Although early follow-up for heart failure (HF) is recommended, the time window and which physicians should do the follow-up are unclear. We explored whether (1) follow-up within 14 days and (2) physician continuity influence outcomes within 30 days of a HF exacerbation.Methods and Results—
Retrospective cohort of all adults in Alberta, Canada, with a first discharge from a hospital or an emergency department where HF was the most responsible diagnosis between April 2002 and November 2013, analyzed using Cox proportional hazards models with time-varying covariates. Of 39 249 adults (mean age, 76.1 years), 21 848 (55.7%) received follow-up from a familiar physician, 3938 (10.0%) saw an unfamiliar physician, and 13 463 (34.3%) had no outpatient visits in the first 14 days after a hospitalization or emergency department visit for HF. The risk of death or hospitalization within 30 days was lower in patients who saw a familiar physician (16.9%; adjusted hazard ratio [aHR], 0.94; 95% confidence interval [CI], 0.89–0.99) than in those who saw an unfamiliar physician (20.0%; aHR, 1.05; 95% CI, 0.97–1.15) or those with no outpatient visits (22.0%; aHR, 1.00 [referent]). The composite of death or emergency department visit or hospitalization within 30 days was also less common with familiar physician follow-up (25.2%; aHR, 0.86; 95% CI, 0.82–0.89) compared with unfamiliar physicians (26.9%; aHR, 0.93; 95% CI, 0.87–0.996) or those with no outpatient follow-up within 14 days (47.5%; aHR, 1.00 [referent]).Conclusions—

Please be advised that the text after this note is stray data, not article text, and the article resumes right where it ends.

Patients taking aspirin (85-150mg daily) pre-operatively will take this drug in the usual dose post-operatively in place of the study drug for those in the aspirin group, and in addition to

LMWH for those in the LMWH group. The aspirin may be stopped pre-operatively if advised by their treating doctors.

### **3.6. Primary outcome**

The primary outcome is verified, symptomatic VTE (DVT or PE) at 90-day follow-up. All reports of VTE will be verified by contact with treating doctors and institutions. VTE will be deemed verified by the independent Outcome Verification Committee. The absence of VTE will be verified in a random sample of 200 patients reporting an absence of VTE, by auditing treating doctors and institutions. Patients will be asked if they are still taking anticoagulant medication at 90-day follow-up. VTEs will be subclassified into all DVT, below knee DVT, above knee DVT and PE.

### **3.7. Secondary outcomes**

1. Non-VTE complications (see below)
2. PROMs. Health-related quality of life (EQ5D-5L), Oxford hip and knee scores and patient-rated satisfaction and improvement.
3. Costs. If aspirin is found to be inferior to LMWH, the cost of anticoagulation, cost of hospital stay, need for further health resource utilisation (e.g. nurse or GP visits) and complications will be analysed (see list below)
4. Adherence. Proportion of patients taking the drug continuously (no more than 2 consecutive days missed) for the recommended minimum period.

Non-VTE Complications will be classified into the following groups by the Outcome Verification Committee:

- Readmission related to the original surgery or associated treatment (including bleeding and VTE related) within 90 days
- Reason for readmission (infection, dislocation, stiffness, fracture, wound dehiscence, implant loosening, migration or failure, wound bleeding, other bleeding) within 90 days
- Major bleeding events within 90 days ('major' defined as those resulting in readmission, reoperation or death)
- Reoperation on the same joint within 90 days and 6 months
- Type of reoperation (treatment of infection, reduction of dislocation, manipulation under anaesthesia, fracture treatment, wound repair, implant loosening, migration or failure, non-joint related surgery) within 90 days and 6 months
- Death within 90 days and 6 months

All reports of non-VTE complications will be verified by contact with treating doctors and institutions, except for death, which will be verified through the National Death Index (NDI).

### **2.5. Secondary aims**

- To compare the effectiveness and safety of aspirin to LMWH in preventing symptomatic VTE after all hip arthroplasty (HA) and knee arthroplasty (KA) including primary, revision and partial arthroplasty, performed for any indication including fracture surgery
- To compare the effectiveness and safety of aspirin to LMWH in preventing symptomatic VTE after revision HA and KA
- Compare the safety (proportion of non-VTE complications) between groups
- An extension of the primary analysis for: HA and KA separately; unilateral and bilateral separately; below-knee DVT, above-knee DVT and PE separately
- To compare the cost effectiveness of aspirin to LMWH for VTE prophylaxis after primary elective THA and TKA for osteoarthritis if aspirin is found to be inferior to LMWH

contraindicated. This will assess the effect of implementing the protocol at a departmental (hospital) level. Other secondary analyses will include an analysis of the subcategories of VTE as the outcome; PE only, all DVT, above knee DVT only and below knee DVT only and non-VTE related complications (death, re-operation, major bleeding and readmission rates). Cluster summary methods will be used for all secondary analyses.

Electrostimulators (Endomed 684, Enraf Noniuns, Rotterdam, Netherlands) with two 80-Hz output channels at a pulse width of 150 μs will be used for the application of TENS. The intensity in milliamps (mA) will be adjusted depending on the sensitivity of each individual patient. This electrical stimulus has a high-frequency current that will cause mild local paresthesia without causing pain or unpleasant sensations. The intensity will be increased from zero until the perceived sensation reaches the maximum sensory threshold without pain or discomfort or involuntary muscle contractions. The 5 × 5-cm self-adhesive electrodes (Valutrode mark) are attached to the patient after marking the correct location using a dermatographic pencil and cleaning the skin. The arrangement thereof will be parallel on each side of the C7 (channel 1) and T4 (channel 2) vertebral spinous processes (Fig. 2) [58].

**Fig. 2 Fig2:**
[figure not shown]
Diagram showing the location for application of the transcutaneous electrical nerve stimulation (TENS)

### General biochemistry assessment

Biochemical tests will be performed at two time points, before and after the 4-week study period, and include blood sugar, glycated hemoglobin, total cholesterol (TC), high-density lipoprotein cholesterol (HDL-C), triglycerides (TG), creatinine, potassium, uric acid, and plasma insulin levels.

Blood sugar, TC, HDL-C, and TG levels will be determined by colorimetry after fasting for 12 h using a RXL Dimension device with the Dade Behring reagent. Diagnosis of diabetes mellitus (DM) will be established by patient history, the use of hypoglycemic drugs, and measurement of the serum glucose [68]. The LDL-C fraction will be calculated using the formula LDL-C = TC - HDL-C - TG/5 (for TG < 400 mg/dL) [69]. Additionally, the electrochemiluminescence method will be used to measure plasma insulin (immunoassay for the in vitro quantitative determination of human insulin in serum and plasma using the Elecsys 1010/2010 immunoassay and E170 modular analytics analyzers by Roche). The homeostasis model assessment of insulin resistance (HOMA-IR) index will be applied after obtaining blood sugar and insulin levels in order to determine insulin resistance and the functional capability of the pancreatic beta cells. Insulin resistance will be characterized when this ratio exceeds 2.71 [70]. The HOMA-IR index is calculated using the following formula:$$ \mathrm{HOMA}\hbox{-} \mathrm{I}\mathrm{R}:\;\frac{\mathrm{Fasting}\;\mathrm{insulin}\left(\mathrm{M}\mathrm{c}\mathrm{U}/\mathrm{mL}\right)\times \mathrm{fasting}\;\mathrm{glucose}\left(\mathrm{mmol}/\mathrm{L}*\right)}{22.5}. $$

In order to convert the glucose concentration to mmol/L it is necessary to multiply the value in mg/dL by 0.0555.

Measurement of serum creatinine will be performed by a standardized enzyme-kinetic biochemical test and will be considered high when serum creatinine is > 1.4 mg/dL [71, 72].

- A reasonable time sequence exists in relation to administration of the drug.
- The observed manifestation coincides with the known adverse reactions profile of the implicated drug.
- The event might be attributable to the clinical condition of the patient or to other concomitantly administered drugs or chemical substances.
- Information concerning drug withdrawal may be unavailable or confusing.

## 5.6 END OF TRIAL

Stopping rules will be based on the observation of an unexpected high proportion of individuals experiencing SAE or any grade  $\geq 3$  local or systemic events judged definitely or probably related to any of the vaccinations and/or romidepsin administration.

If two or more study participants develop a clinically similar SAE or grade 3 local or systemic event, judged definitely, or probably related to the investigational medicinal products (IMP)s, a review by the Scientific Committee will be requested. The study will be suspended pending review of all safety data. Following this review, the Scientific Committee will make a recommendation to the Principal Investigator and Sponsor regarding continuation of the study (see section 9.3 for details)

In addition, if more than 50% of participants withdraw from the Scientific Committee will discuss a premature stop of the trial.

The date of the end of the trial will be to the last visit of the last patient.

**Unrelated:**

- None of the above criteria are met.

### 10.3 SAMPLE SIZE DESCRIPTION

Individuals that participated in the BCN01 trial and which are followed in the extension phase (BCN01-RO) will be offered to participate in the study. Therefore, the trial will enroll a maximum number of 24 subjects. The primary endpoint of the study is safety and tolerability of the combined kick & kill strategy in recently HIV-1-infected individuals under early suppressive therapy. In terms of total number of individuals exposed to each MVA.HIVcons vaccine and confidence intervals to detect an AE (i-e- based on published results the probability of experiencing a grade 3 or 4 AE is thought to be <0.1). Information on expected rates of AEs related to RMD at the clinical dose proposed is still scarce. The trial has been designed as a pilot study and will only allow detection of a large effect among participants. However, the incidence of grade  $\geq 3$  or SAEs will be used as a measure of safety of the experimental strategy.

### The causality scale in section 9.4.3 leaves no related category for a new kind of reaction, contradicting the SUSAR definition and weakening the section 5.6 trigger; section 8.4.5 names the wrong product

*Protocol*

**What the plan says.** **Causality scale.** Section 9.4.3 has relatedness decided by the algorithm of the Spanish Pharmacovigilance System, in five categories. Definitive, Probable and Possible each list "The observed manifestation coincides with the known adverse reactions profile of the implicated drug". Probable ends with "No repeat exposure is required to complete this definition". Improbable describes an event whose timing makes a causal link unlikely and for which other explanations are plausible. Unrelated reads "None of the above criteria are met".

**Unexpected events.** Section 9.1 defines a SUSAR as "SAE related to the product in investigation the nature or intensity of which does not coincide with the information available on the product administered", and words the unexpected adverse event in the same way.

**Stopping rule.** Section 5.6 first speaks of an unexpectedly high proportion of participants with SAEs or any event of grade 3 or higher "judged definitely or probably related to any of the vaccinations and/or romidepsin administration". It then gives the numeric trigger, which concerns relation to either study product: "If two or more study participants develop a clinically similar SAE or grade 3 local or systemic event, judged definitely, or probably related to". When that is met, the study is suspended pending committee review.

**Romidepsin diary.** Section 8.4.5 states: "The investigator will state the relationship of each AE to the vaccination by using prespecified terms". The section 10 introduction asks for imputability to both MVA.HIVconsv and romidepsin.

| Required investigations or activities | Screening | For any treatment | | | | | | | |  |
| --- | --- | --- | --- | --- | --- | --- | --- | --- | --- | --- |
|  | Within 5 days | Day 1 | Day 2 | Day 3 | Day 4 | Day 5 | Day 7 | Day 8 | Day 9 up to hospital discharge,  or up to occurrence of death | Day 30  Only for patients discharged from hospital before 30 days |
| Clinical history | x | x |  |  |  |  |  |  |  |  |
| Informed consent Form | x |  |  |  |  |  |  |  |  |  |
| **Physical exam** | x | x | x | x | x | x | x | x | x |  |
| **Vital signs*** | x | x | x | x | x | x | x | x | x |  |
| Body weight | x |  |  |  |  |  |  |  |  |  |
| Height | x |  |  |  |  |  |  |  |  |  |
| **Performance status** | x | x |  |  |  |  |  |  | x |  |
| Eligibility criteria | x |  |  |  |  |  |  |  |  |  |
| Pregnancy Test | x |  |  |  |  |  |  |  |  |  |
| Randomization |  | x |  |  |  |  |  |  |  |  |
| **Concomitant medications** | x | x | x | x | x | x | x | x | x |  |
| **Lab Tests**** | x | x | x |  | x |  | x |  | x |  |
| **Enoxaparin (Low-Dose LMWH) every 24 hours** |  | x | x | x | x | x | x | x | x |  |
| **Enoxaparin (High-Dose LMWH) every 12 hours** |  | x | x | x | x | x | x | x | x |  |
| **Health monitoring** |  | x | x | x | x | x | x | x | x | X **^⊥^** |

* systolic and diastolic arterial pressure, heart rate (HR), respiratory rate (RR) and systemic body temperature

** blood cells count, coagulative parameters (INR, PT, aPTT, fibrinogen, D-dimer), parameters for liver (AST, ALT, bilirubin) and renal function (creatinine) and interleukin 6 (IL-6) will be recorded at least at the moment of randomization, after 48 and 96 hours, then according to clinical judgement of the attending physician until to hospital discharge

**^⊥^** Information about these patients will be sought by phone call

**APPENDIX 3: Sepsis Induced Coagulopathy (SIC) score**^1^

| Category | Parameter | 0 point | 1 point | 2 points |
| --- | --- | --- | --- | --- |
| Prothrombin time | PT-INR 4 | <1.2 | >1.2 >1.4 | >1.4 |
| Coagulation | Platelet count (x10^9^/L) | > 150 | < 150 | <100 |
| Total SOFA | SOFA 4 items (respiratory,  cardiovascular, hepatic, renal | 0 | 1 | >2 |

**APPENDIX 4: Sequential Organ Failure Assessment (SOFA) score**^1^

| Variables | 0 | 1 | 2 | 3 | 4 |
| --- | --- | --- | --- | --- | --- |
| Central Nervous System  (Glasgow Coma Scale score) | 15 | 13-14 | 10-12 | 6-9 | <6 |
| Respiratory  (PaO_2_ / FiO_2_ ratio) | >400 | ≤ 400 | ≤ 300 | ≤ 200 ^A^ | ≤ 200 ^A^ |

Outpatient follow-up within 14 days after HF exacerbation requiring hospitalization or emergency department visit is associated with better outcomes, particularly if the follow-up is with a familiar physician.